Aired 7 April 2007
‘The Shakespeare Code’ is the third of Doctor Who‘s now annual celebrity pseudo-historical stories following rather successful adventures with Charles Dickens and Queen Victoria. Even though the plot follows a rather predictable formula, the menace and viciousness of the witch-like Carrionites even before the credits roll set the scene for another fun- if ultimately forgettable- tale.
Though the setup is sound, the biggest problem with ‘The Shakespeare Code’ is that it never seems like it takes itself seriously, spending far too much time inserting popular culture references and trying to create an environment of a comedy of error. William Shakespeare himself becomes a larger-than-life presence on screen due to Dean Lennox Kelly’s energy and enthusiasm, but the script portrays Shakespeare as the type of person who is keen to ‘borrow’ lines of dialogue he happens upon rather than the shrewd linguist and playwright history knows. Presumably the more ostentatious presentation of such a famed historical figure is to add some excitement to a man in a profession that can hardly be called riveting for young viewers, but the somewhat crazed brazenness on display will surely be offputting to some. The character ultimately lacks the subtle, refined background that made the main guest characters so fascinating in the previous historical tales.
After the successful setup in which the mysterious Carrionites rip apart a young man who has fallen in love with one of their numbers, the power and might of this ancient race is never really explored again. Instead, the script relegates them to the role of cliched witches, often seen together cackling and making extremely overblown threats. Amanda Lawrence as Doomfinger, Linda Clark as Bloodtide, and Christina Cole as Lilith do with the roles what they can, but the shrieking and incessant rambling do little to convey a further sense of menace, and even Lilith’s times with a normal human face offer little. They serve a purpose to move the story along, but ultimately they become a race that, as written, should stay trapped in the crystal ball they find themselves in at story’s end forever. There’s potential for greatness if the manic cliches are toned down, but this particular group should stay a one-time foe.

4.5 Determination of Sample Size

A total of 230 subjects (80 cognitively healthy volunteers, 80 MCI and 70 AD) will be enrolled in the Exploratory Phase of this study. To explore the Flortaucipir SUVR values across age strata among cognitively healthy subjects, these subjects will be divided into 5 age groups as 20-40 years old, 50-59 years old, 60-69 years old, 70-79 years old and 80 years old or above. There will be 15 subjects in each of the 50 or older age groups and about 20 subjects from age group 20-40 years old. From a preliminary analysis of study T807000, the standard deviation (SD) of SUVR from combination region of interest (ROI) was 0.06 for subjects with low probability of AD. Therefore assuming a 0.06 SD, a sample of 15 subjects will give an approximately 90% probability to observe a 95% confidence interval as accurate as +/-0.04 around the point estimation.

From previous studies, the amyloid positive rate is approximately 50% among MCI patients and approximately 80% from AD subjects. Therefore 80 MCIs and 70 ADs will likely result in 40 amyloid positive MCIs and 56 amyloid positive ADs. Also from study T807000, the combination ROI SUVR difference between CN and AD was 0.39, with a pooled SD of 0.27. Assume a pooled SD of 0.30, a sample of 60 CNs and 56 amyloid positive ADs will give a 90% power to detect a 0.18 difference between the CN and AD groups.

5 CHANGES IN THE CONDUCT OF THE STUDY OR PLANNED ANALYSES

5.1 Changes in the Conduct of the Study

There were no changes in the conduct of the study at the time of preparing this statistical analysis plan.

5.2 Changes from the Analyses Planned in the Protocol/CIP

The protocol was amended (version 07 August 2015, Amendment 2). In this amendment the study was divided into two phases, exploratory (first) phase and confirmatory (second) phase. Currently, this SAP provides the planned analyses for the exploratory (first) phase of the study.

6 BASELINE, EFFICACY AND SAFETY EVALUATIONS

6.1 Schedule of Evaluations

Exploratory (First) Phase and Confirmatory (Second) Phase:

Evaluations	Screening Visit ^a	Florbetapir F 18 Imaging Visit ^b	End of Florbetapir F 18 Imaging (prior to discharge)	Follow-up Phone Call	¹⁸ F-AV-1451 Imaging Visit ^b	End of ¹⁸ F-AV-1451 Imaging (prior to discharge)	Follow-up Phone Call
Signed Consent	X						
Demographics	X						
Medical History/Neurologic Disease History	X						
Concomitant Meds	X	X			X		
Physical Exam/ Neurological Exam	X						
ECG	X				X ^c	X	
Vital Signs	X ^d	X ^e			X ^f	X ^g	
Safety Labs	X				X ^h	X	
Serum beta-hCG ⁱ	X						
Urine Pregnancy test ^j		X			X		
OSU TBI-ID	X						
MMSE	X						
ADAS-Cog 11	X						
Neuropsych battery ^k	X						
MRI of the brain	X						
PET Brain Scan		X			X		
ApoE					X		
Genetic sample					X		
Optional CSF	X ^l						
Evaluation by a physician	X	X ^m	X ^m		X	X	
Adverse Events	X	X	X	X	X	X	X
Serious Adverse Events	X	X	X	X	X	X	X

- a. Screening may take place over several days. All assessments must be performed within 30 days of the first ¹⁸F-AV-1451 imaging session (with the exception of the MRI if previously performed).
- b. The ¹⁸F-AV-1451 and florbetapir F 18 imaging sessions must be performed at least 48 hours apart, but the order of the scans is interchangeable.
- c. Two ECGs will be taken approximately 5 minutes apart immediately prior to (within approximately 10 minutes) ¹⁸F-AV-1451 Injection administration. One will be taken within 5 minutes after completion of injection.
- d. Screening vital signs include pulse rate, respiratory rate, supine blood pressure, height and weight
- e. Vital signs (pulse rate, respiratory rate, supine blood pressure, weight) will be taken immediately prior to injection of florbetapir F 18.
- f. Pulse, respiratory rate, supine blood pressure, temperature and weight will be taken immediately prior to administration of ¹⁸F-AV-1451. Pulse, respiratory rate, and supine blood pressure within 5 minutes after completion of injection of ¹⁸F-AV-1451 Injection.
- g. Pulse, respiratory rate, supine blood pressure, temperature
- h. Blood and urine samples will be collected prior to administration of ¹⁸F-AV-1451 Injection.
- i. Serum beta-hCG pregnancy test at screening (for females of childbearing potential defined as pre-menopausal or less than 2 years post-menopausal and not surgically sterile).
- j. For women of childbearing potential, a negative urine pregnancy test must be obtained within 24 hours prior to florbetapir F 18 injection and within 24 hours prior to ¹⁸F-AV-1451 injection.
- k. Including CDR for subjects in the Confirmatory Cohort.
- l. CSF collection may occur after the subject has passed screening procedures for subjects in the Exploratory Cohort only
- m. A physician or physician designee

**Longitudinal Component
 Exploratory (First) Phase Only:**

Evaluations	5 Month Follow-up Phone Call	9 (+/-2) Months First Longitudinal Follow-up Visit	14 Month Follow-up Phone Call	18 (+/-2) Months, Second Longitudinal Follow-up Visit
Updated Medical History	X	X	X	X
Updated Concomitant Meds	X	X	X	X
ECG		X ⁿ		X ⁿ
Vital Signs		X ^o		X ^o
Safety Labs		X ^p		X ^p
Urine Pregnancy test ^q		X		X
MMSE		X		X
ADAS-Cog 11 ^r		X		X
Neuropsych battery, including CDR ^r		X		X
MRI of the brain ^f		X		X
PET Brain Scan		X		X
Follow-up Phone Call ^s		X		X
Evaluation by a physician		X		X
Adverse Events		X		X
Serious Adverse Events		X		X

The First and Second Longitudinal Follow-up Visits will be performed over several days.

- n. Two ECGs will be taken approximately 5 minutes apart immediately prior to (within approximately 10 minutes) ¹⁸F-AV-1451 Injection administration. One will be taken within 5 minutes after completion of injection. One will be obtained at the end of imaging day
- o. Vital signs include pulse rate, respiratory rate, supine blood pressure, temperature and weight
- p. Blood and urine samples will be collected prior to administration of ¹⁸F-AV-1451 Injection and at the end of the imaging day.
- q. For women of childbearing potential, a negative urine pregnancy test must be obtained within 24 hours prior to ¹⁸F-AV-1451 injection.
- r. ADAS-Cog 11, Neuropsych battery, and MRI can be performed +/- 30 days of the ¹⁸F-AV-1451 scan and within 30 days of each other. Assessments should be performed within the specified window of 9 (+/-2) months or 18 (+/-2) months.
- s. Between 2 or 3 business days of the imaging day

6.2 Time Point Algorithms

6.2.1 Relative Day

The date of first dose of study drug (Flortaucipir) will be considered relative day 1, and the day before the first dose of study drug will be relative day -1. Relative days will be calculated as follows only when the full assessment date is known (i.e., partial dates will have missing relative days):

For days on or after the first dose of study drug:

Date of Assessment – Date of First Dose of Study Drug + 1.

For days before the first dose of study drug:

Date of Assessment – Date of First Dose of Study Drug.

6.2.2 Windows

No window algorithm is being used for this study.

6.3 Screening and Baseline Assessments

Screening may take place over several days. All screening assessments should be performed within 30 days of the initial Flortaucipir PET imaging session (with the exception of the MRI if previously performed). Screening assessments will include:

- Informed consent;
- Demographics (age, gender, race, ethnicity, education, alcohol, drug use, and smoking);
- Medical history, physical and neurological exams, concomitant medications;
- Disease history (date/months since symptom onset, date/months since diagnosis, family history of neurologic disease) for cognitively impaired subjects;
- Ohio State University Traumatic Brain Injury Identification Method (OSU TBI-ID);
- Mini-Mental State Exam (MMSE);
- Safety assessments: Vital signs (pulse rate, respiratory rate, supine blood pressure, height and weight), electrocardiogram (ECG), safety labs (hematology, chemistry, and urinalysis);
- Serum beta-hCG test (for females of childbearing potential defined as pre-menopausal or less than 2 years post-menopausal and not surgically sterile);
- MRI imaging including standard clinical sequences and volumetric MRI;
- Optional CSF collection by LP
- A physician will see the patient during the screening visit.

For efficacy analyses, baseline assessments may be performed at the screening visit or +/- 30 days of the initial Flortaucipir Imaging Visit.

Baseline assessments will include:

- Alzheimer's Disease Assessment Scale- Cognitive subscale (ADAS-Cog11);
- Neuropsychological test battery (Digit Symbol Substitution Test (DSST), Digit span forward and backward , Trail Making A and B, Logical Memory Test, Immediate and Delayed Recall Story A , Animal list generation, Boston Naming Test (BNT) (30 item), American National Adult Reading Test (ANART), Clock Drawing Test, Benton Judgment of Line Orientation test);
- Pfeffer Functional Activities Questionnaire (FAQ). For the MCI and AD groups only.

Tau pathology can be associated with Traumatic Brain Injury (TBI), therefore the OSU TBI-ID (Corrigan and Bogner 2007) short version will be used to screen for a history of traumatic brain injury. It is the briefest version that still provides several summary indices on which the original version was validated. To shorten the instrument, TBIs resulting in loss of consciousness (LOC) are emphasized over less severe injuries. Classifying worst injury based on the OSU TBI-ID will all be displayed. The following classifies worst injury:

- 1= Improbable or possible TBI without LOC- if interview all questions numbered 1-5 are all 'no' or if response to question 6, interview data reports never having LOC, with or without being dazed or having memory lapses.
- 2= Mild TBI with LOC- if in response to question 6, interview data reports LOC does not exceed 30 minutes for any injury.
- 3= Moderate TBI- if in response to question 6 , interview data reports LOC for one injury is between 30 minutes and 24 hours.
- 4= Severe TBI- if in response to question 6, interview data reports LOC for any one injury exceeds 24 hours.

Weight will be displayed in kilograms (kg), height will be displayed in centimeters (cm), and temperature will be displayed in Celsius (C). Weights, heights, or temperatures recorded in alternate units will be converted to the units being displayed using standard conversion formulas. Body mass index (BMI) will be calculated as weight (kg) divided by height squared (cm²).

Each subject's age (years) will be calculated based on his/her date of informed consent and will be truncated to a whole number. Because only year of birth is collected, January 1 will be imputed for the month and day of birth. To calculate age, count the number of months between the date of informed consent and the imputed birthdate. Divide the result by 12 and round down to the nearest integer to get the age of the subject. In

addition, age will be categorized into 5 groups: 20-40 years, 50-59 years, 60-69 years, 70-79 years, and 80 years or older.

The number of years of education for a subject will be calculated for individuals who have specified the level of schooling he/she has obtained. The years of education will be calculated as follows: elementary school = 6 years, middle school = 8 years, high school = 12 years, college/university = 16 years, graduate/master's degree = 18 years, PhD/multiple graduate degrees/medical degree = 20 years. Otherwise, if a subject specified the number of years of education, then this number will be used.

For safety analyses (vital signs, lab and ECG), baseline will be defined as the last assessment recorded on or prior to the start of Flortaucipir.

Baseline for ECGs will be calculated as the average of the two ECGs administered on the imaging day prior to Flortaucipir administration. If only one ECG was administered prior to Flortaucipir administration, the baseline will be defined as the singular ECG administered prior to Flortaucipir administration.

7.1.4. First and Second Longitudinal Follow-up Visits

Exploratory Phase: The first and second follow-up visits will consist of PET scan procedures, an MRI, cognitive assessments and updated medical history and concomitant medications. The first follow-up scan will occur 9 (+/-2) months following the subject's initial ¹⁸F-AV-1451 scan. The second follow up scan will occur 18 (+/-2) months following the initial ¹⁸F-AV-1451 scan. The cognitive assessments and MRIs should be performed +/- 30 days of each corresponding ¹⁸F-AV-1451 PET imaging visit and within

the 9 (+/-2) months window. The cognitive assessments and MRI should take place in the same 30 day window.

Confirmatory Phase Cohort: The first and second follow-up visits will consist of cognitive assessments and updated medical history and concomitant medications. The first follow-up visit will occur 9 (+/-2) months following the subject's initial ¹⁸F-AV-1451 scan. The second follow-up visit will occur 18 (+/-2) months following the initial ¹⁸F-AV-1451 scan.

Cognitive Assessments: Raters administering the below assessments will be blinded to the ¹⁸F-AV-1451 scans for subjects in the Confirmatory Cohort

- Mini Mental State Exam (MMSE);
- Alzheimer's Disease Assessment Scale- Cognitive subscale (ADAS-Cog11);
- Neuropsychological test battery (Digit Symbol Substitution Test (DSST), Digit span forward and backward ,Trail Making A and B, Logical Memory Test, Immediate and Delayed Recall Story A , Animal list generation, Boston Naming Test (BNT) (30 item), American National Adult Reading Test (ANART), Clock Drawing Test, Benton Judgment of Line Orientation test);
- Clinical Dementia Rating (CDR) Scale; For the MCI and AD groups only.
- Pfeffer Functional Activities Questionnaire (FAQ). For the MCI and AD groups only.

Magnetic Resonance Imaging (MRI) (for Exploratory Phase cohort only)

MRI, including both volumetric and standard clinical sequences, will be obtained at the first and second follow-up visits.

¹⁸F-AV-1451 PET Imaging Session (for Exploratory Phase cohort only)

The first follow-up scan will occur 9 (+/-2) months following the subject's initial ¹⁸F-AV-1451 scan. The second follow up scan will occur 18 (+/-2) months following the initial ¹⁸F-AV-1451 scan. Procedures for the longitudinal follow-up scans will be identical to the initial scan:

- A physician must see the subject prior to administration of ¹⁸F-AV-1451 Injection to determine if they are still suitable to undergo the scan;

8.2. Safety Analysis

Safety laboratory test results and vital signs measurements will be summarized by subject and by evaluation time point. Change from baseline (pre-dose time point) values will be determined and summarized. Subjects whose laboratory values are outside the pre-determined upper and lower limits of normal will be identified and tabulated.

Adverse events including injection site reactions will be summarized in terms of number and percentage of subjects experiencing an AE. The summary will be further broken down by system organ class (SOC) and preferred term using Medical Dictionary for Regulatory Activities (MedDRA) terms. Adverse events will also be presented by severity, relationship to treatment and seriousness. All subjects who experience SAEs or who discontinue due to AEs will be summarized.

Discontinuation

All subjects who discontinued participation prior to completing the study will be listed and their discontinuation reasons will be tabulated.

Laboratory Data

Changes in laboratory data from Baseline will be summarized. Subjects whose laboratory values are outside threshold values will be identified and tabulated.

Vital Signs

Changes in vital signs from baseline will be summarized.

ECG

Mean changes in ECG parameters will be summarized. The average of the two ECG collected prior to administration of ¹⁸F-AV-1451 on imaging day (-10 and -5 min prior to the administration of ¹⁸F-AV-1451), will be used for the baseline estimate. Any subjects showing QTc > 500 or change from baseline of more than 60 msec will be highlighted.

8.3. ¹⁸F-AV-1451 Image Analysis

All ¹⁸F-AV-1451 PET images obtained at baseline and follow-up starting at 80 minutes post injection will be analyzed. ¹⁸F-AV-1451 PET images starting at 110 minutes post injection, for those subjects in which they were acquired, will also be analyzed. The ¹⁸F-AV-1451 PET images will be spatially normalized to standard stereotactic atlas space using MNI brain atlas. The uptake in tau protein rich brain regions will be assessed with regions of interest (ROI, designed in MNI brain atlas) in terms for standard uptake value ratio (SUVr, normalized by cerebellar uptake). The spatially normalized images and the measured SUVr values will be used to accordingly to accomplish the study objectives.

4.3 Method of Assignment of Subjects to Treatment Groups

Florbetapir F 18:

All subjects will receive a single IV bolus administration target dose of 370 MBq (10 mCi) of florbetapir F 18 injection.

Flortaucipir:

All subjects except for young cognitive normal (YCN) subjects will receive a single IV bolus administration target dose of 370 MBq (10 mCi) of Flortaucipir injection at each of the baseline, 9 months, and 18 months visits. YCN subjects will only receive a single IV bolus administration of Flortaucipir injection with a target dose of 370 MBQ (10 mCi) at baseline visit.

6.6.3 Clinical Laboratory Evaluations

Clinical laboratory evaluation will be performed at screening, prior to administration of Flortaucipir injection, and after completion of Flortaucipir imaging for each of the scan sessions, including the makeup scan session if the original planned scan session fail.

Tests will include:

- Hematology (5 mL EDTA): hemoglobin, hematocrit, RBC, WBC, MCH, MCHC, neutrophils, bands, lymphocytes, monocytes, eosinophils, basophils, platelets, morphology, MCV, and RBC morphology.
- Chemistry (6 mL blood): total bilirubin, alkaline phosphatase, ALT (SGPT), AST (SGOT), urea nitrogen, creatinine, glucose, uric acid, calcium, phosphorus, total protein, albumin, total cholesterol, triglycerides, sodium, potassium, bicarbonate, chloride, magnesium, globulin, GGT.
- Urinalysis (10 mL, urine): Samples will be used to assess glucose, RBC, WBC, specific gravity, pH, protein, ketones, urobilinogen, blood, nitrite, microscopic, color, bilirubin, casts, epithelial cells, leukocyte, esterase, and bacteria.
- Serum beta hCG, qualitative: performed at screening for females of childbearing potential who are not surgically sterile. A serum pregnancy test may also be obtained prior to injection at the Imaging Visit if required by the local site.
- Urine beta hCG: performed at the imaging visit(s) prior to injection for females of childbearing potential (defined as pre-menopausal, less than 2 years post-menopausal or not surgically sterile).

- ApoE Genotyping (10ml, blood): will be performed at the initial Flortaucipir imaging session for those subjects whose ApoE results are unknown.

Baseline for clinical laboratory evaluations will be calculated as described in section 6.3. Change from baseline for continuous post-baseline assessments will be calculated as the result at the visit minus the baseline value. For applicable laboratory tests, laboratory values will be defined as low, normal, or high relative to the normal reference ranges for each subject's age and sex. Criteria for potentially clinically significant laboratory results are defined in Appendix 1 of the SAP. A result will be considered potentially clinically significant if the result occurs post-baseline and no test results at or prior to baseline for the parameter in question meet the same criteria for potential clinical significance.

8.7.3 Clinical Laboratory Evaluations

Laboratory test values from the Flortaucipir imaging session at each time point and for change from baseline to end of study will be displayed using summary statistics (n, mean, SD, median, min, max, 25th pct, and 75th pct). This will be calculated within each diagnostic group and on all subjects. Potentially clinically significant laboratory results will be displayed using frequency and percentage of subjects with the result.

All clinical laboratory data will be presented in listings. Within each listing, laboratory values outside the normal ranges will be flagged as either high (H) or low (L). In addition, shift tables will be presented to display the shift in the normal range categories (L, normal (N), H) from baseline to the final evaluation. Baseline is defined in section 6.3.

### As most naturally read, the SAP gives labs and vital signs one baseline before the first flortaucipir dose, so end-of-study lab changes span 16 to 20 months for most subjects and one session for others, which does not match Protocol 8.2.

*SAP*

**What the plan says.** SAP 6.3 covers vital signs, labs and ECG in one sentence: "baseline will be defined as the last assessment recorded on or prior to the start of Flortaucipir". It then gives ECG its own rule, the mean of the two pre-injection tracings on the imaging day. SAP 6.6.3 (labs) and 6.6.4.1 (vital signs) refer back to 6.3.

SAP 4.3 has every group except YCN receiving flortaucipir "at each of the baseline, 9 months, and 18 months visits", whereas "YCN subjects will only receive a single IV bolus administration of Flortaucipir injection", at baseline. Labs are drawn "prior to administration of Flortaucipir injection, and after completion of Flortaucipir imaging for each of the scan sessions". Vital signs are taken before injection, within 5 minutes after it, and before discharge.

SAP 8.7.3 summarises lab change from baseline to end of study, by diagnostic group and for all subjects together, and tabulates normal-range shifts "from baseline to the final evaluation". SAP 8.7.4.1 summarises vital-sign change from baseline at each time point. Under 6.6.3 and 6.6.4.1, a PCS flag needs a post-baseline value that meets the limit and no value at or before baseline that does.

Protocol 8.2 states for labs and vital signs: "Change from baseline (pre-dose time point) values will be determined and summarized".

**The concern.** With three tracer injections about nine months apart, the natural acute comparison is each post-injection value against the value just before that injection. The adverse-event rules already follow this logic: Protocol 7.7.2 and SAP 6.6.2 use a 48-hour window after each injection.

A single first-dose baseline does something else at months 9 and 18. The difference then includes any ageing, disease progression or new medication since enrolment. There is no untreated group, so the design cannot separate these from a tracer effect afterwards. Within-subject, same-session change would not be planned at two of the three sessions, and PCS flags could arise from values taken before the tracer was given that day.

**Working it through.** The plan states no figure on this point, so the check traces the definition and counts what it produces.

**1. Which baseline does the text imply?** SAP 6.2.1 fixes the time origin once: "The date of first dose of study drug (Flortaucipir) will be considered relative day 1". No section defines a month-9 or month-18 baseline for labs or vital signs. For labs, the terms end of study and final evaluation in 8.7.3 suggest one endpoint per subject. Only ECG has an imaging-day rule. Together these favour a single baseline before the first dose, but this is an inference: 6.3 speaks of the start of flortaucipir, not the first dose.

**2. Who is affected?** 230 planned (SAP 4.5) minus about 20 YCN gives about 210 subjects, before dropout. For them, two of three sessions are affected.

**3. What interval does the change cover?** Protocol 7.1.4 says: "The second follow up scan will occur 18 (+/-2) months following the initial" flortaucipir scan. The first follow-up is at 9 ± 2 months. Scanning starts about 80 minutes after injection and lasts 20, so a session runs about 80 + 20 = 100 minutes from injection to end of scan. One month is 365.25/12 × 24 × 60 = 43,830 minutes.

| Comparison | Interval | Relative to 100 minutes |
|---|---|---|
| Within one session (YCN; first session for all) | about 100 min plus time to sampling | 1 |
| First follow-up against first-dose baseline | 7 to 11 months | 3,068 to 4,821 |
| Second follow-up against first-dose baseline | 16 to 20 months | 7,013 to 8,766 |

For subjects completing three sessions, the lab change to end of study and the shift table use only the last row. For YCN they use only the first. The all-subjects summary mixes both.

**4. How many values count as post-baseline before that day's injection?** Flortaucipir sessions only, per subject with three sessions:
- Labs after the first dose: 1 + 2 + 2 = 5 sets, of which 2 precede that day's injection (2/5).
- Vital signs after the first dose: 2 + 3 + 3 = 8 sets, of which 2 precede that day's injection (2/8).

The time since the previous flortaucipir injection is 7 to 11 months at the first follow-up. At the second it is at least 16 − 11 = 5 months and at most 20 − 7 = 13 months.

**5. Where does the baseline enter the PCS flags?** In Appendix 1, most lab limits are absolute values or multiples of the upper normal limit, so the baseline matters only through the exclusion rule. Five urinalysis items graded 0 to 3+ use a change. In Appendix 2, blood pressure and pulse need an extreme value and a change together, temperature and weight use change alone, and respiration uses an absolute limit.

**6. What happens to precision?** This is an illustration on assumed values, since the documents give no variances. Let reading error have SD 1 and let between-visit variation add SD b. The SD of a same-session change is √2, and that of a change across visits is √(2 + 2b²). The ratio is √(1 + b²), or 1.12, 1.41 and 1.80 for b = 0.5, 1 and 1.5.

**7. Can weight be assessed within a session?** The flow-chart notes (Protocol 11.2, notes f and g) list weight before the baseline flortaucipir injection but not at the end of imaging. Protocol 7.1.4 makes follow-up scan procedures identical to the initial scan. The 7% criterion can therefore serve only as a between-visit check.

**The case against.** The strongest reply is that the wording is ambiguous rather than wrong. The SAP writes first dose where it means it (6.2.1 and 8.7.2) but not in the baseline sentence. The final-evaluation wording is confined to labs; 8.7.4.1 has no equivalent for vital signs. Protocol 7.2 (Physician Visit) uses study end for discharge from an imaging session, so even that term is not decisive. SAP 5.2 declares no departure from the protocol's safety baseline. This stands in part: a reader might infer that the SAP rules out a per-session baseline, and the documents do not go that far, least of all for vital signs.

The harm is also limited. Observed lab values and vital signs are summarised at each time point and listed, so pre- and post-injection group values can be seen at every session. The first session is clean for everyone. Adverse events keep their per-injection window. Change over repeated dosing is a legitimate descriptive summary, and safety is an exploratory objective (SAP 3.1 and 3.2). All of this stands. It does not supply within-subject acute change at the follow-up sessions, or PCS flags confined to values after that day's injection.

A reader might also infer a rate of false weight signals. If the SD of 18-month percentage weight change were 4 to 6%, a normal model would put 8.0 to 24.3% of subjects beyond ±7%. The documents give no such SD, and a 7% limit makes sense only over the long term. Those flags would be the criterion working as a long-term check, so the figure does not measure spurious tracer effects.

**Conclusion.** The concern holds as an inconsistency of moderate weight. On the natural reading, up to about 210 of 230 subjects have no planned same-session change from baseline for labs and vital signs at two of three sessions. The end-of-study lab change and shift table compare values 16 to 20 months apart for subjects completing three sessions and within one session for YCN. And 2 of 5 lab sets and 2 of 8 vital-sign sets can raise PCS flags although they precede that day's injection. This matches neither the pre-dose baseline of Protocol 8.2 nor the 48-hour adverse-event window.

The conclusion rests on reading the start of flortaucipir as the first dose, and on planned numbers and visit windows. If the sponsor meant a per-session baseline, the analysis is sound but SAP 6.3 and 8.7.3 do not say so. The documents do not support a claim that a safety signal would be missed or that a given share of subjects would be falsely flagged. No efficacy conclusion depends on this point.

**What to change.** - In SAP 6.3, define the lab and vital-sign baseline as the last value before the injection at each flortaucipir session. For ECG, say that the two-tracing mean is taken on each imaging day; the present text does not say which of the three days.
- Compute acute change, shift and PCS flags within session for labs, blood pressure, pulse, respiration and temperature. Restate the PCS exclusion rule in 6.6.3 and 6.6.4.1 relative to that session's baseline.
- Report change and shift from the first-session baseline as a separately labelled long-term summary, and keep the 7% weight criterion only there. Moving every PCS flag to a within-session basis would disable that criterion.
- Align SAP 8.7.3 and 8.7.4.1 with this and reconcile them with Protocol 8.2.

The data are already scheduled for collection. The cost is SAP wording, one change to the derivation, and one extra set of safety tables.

Unfortunately, the supporting characters do little to distinguish themselves beyond stereotypical filler roles, which would almost be forgivable except for the fact that the Doctor himself is written terribly in this story as well. Considering how taken he was with Martha’s intelligence and spunk in ‘Smith and Jones,’ he hardly cuts her a break here as he lets her know that Rose would know how to solve the problem and continues to remind her that sh’e’s only getting the one trip in the TARDIS. It just seems very out of character, even for a man who is still clearly suffering from his loss. Tennant is exceedingly strong with the material, and he has a definite spark with Freema Agyeman, but only glimpses of Martha’s innate enthusiasm are allowed to bleed through what is quickly becoming an unrequited love story.
Using Shakespeare and his missing play is a clever way to tie events together to stop the Carrionite threat, but the inclusion of Harry Potter spells and quotations at the end reeks of pandering to the modern audience. Sadly, there’s just little real tension built up throughout the story, and it seems as though there is a hidden potential for so much more than what is ultimately delivered. Still, the set design and visuals are top-notch and the running time flies by quickly enough with the pacey script; it’s simply not a script that will hold up to the test of time.